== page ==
Shades of the Alamo and Pearl Harbor were revived as it soon became obvious that the watchword/slogan of the event would be “Remember New Orleans,” an apparent effort to let that stand as the standard for exhibiting the persecution of blacks by the U.S. Government in general (FEMA) and all white people in particular. New Orleans has been adopted by Farrakhan as THE dwelling place of African Americanism in the United States, and will now take its rightful place as the defining moment for blacks, just as the Alamo was for the Texans, slaughtered there by the Mexicans in February/March 1836. According to Farrakhan in an earlier speech, the levees did not fail; rather, they were sabotaged, presumably by the U.S. Government. Farrakhan didn’t say Saturday. It is now becoming known that the levees were in bad shape. One source has mentioned that there were/are a hundred problems, but one is forced to wonder why New Orleans officials were not working on them. Since New Orleans is known consensually as probably the most corrupt city in the country, this is not surprising. Sending federal money to that benighted “bowl” (or cesspool, as some might put it) surrounded on all sides by water, most of it at levels above that of the city, besides being used for creating a perpetual atmosphere of false hope also amounts to tax monies from the whole country subsidizing the deep pockets of New Orleans officials.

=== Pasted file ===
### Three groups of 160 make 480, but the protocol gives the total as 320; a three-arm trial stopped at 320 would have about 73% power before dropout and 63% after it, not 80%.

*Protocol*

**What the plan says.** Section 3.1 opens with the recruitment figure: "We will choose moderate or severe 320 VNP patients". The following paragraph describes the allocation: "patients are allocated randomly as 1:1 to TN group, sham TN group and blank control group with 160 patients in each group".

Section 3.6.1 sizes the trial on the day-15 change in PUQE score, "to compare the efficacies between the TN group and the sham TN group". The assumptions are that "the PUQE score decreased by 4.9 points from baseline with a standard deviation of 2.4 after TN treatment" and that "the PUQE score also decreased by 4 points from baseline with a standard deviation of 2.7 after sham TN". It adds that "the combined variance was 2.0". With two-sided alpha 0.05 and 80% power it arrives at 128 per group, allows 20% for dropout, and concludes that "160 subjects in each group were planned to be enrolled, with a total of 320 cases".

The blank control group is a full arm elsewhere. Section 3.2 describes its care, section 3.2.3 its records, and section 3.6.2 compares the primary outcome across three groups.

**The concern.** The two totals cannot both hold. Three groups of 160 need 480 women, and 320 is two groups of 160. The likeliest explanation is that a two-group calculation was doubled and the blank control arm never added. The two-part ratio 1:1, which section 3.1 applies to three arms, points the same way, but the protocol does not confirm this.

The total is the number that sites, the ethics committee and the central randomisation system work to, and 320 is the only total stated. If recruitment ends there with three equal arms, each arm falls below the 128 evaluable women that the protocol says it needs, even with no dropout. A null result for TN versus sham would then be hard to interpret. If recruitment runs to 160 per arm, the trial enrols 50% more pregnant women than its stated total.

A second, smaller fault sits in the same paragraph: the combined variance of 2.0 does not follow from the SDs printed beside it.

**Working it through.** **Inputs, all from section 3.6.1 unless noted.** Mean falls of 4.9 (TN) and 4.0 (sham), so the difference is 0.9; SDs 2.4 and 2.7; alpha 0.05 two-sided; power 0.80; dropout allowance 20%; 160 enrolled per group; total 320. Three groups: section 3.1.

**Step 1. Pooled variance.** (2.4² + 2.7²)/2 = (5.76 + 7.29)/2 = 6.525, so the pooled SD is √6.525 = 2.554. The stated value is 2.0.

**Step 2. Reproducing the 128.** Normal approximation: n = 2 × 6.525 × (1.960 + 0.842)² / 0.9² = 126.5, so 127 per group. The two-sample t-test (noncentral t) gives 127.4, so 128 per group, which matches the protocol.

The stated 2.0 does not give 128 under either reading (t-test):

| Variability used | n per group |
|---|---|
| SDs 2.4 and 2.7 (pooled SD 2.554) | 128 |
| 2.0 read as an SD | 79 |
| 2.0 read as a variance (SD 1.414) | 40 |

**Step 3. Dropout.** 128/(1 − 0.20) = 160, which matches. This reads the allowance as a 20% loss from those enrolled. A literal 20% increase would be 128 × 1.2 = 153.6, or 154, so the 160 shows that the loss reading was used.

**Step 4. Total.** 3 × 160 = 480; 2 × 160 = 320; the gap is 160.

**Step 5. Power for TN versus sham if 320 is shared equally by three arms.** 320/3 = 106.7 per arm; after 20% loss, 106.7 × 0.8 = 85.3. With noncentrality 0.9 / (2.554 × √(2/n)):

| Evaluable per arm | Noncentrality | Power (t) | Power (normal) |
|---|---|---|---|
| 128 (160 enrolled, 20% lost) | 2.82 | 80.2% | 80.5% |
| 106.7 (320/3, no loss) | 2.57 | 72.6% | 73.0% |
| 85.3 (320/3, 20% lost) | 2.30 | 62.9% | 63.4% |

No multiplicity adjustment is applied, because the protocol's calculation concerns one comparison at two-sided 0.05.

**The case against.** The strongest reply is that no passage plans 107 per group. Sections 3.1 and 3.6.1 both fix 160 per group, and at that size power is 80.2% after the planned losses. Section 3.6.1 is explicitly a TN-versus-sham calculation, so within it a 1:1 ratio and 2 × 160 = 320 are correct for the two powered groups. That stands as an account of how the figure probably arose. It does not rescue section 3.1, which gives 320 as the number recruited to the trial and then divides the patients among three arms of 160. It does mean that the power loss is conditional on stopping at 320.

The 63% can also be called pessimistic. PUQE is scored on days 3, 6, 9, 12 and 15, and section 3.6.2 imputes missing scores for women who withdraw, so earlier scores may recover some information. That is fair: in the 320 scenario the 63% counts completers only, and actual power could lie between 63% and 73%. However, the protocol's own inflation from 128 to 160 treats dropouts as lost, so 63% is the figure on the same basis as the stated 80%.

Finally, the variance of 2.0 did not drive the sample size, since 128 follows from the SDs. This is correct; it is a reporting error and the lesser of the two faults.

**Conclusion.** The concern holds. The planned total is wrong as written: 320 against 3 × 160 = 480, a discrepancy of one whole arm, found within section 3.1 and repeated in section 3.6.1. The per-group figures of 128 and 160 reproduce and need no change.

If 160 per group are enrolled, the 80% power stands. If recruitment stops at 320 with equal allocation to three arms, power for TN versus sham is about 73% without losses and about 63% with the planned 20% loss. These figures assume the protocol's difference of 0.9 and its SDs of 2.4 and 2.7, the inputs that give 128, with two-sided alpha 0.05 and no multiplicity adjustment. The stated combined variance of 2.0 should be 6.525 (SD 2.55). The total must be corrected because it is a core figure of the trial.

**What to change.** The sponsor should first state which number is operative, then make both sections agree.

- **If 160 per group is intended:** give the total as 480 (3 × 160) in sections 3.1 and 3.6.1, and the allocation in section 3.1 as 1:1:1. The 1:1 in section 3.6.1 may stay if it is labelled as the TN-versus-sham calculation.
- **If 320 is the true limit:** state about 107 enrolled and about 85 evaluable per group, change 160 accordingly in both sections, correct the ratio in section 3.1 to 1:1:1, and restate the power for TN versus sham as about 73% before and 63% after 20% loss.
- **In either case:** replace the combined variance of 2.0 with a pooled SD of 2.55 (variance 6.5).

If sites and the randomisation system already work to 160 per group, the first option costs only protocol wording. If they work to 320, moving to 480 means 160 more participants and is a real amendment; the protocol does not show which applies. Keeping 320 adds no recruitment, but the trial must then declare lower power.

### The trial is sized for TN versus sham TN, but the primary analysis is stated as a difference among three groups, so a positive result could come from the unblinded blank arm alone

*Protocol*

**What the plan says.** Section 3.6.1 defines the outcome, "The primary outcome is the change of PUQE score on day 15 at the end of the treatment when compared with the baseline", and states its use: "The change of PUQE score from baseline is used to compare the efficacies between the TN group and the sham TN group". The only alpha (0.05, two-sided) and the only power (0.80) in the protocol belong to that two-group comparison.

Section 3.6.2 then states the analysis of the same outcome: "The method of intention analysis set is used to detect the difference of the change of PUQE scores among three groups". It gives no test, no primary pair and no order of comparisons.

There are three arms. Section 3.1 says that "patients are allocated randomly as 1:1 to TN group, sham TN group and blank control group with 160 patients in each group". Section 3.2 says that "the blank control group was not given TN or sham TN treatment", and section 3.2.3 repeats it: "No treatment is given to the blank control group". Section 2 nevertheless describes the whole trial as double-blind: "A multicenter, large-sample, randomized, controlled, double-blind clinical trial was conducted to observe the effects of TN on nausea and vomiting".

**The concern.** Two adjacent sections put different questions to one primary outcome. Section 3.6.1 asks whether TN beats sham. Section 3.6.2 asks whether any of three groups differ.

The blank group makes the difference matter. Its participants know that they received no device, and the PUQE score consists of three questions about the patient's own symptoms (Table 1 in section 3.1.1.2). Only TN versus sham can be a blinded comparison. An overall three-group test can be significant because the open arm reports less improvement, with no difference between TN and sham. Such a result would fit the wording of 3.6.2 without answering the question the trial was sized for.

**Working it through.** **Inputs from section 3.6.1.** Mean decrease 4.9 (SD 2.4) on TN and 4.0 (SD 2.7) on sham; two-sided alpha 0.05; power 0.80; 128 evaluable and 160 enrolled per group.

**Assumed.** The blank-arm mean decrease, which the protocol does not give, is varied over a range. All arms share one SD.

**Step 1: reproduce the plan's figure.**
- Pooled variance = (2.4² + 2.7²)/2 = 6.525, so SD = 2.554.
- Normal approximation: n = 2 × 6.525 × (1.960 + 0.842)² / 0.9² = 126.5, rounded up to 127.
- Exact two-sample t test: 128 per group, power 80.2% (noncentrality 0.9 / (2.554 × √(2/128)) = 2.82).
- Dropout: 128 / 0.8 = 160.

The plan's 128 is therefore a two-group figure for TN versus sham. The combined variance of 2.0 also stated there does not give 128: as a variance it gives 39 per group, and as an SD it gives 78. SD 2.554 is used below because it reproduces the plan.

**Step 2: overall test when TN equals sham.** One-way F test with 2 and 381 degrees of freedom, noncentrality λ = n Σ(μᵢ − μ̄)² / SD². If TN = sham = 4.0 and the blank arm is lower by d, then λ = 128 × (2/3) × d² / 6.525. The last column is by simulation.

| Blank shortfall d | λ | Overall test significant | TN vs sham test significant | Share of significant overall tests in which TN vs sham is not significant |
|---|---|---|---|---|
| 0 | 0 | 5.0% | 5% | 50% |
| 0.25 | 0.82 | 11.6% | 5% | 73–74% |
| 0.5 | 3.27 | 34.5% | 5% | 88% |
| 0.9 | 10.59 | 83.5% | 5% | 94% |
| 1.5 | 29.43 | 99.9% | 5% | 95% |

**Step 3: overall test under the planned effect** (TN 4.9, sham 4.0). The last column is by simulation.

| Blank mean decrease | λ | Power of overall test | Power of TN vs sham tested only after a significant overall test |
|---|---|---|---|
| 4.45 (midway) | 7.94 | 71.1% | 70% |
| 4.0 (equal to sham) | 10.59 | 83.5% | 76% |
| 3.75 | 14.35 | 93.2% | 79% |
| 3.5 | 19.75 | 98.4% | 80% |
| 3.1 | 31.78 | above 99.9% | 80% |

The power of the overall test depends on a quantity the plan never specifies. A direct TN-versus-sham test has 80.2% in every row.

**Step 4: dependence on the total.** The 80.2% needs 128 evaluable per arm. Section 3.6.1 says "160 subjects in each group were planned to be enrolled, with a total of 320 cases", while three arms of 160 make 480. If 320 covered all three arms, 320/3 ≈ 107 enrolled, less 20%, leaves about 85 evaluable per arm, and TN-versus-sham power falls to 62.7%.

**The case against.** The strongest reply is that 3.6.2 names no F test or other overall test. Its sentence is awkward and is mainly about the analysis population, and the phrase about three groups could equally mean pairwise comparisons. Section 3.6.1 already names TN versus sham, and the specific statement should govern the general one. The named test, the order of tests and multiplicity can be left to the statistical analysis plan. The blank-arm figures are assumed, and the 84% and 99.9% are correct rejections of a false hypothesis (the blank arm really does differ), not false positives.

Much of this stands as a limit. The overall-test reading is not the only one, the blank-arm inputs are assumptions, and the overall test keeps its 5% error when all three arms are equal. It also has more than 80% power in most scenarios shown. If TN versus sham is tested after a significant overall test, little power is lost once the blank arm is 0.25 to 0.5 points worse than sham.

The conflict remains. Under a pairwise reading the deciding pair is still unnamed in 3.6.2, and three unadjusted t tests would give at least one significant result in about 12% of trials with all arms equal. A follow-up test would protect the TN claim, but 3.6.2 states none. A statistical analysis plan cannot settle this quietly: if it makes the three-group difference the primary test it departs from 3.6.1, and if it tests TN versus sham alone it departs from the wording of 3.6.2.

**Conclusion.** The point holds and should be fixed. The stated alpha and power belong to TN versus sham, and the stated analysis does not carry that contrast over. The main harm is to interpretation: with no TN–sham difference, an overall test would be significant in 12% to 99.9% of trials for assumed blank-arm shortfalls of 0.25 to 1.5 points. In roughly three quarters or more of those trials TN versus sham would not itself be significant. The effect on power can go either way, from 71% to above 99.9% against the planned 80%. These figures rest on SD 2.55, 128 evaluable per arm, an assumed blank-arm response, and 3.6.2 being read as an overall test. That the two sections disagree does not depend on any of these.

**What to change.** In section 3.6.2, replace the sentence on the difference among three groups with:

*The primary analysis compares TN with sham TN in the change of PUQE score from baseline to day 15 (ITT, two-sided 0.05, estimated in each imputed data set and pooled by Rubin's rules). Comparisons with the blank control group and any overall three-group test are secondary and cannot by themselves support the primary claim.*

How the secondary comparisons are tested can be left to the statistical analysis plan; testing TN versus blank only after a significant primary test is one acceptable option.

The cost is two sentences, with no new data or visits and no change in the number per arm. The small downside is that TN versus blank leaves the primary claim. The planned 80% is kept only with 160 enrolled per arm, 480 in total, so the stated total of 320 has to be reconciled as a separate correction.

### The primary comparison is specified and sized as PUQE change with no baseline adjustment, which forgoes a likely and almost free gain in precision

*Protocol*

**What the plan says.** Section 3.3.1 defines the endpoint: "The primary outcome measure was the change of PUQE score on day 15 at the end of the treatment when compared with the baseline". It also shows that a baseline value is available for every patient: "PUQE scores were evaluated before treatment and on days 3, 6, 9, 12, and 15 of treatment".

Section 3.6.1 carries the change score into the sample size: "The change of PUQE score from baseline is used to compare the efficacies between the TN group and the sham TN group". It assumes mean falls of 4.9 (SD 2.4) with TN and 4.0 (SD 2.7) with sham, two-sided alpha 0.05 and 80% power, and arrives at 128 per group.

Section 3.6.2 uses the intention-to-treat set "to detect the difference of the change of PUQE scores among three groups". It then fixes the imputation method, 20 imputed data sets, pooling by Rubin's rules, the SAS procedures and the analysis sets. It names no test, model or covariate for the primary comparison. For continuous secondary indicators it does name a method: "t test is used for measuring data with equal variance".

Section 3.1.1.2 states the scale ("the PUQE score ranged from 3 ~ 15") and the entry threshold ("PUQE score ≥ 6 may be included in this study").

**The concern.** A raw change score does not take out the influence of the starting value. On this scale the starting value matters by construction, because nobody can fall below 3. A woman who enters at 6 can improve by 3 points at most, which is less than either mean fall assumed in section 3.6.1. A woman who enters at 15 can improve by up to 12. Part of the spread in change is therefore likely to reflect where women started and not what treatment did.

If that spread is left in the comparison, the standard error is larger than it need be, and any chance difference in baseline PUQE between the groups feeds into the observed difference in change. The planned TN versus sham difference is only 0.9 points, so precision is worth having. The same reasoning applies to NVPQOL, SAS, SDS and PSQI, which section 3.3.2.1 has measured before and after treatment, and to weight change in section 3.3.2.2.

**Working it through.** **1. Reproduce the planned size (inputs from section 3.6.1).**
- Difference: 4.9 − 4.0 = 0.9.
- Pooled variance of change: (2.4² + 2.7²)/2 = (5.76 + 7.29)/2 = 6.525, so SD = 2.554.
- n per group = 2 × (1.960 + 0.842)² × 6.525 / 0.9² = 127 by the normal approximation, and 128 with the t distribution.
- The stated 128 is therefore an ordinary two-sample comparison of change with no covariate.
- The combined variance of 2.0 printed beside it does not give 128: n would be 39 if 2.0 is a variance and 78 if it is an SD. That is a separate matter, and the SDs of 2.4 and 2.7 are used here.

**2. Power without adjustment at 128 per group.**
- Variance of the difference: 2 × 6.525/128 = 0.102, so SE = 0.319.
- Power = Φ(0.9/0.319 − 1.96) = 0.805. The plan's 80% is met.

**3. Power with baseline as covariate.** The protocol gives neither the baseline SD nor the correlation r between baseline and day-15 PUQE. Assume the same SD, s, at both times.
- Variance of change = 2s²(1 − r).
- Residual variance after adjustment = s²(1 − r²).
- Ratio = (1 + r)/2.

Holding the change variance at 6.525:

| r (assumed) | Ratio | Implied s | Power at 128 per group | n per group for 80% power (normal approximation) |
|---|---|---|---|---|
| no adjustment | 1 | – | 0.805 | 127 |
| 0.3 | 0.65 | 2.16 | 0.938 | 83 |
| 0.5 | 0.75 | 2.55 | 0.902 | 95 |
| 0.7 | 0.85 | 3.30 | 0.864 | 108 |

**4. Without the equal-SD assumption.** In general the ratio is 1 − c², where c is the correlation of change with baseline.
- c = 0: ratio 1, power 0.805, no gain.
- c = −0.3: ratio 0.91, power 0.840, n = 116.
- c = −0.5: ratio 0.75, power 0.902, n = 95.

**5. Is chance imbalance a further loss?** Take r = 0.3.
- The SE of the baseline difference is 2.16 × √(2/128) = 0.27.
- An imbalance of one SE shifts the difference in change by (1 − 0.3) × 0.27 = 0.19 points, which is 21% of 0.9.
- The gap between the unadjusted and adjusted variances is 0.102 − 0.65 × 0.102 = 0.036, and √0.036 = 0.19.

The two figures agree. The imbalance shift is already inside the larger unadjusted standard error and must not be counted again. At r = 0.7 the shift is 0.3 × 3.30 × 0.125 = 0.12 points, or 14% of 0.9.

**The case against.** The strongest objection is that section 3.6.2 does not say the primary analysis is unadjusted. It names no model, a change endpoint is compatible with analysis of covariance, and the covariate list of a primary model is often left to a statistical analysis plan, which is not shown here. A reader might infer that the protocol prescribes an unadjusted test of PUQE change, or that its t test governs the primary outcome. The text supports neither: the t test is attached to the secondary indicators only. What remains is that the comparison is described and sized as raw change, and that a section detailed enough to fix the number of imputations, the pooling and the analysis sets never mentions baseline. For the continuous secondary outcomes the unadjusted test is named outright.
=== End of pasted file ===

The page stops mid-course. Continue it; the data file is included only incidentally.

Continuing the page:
The tenor of the affair started off well enough with the fine soprano, Brenda Jackson, giving a gorgeous rendition of Malotte’s The Lord’s Prayer only to depart from Malotte’s music in the final bars of the world-famous solo in order to give it “soul,” the result resembling the screeching of a banshee and the wonder that her tonsils didn’t explode across the Potomac. This set the stage for the actual “music” content of the event, which featured an inordinate grubbing up of hip-hop, thereby bumping, grinding, grooving, and otherwise christening Rap as the marching-order enhancement of the MMM. The main hipper-hopper spent a good deal of his time hitching up his pants, the crotch roughly in the same area as the knees, though he seemed perfectly amenable to as much of his backside as possible being gloriously shown to the public. The pant-legs trailed out behind his shoes, the better to wipe up the urine in the porta-johns or the dog do-do on the grounds.